Pension funds in Ghana's market

High expectations for the impact of pension reforms on the performance of equity markets and bonds have been deflated after the funding issues and technical glitches slowed the flow of investments from the second tier of the revised pension system. Hundreds of millions of cedis had been expected to be invested annually as 5% of wages were directed towards privately managed funds, but so far the market has been underwhelmed. “It has not kick started the market as expected,” Bubune Kofi Sorkpor, CEO of Weston Capital, told OBG.

Pension Reform

Pension reform began in 2006 when a report was published calling for the establishment of a three-tiered system. The new pension law came into effect as of 2010. As a result of the programme, total contributions were increased by 1 percentage point (equally shared by the employer and the employee). In total the employer pays 13% and the employee 5.5%. From that 18.5%, 13.5% goes to the Social Security and National Insurance Trust (2.5% to the National Health Insurance scheme and the rest to the tier-one pension provision). The remaining 5% is directed into a privately managed second-tier programme. An optional third tier is also available, and individuals are allowed to invest, in total, 35% of their income into the three tax-advantaged tiers.

The reform was expected to benefit the markets in a number of ways. It would direct income towards the markets directly, increase awareness of the stock market among the public, bring more business to the sector and allow trustees, custodians and fund managers to profit from the collection, holding and management of the funds. Furthermore, the best-practice structures demanded by the law, with segregated funds and licensed service providers, would ensure that assets are protected and net-asset values are being properly reported, thus increasing confidence in the markets. To a certain degree, some of the anticipated outcomes were realised. The number of service providers expanded rapidly after the passing of the new law. As of February 2015, the country had 25 corporate trustees, 62 pension fund managers and 16 pension fund custodians, according to the National Pensions Regulatory Authority (NPRA).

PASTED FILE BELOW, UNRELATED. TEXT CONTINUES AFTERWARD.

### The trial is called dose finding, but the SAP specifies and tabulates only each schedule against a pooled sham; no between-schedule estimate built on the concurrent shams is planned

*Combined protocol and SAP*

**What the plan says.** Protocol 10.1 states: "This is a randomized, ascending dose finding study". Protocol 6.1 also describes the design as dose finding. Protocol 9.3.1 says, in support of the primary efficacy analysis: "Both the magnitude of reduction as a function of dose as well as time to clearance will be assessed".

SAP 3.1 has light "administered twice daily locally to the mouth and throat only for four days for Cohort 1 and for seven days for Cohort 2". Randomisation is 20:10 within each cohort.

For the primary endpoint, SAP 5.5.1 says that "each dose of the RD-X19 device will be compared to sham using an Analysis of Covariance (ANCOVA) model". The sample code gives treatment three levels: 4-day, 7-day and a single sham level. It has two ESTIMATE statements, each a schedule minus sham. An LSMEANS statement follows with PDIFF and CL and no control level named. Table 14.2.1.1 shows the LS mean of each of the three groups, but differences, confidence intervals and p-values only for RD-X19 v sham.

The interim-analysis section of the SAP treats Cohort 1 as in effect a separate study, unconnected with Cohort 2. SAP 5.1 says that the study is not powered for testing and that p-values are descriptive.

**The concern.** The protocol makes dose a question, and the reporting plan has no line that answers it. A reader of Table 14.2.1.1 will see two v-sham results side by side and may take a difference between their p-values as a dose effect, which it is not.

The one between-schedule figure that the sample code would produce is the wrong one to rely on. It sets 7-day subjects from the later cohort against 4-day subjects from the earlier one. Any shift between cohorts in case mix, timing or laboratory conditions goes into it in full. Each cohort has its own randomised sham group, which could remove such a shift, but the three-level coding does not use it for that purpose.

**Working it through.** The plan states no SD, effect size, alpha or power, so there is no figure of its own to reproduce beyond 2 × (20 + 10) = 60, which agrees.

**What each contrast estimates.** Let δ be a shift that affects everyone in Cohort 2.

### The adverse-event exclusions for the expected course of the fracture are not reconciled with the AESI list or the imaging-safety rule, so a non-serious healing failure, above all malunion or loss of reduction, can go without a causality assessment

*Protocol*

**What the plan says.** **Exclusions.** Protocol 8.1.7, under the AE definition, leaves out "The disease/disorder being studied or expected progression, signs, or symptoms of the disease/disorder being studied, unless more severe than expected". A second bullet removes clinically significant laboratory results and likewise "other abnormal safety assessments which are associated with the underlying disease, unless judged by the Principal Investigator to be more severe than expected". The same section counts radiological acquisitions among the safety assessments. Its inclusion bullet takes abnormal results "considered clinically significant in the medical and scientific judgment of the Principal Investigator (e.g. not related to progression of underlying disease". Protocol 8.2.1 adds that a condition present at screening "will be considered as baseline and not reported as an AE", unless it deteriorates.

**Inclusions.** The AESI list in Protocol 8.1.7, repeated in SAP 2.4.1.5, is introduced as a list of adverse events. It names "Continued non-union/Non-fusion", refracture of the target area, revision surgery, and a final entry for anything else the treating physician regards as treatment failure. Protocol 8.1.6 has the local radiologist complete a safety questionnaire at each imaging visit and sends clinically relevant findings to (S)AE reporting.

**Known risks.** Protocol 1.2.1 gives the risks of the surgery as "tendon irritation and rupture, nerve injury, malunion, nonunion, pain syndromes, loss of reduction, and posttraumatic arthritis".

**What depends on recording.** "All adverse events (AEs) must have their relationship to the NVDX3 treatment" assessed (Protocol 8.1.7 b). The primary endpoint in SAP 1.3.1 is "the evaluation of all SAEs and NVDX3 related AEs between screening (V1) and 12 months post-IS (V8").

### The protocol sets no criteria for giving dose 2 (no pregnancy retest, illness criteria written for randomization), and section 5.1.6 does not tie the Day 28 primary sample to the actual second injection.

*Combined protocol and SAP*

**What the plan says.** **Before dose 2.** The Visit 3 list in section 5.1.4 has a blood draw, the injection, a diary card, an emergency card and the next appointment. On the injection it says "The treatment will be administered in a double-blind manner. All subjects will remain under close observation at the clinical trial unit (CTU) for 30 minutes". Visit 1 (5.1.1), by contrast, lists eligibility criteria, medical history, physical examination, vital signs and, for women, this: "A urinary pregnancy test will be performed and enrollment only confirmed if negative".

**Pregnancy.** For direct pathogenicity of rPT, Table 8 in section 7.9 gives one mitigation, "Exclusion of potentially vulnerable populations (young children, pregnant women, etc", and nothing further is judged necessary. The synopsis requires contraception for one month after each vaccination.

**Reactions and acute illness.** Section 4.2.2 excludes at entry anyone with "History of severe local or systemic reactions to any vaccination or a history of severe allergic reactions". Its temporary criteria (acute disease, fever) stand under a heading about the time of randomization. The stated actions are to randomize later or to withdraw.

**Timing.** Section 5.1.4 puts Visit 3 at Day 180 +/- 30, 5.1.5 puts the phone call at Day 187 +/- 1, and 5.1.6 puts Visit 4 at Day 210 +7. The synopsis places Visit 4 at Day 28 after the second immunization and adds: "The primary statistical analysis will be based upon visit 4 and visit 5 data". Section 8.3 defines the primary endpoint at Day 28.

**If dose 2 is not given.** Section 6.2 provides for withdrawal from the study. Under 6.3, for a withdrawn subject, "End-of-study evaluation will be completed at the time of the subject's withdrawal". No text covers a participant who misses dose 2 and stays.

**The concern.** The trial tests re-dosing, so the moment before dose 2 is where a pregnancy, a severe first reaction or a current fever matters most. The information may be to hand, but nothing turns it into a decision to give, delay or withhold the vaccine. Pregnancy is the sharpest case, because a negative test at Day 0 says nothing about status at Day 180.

However, the programme has not gone completely as planned. The biggest problem has been in moving tier-two pension contributions to the service providers. The tier-two pension system was set up before fund managers had been established to receive the funds. Thus, 5% of salaried workers’ wages needed to be deposited into an account at the central bank – the Temporary Pension Fund Account. The necessary institutions were established in 2012-13, yet the funds remain held.

The public and the financial firms in question have said that these funds, estimated to be over GHS1bn ($277.5m), have been held back. They also note that, while at the central bank, the funds earned returns far lower than market rates. It was already acknowledged that the boom in the sector had resulted in too many players, some with no experience in the industry that were bound to be pushed out by those that were stronger and more experienced. However, the hold up in disbursements made it especially difficult for many to survive, as they had to pay salaries and rent but did not yet have funds to manage. “Volumes are not coming, so they are recapitalising,” Aseye Akotia, vice-president of All-Time Capital, a Ghanaian investment management firm, told OBG.

Access to capital has also significantly limited the ability of the NPRA to fully execute its mandate. According to the finance department of the NPRA, in 2014 the government only remitted 39.8% of what it had promised to the authority for its work and activities. This has prevented the NPRA from doing as much as had been planned in terms of promotion and educating the public about the pension reforms.

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The Report: Ghana 2016

Capital Markets chapter from The Report: Ghana 2016

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The Report

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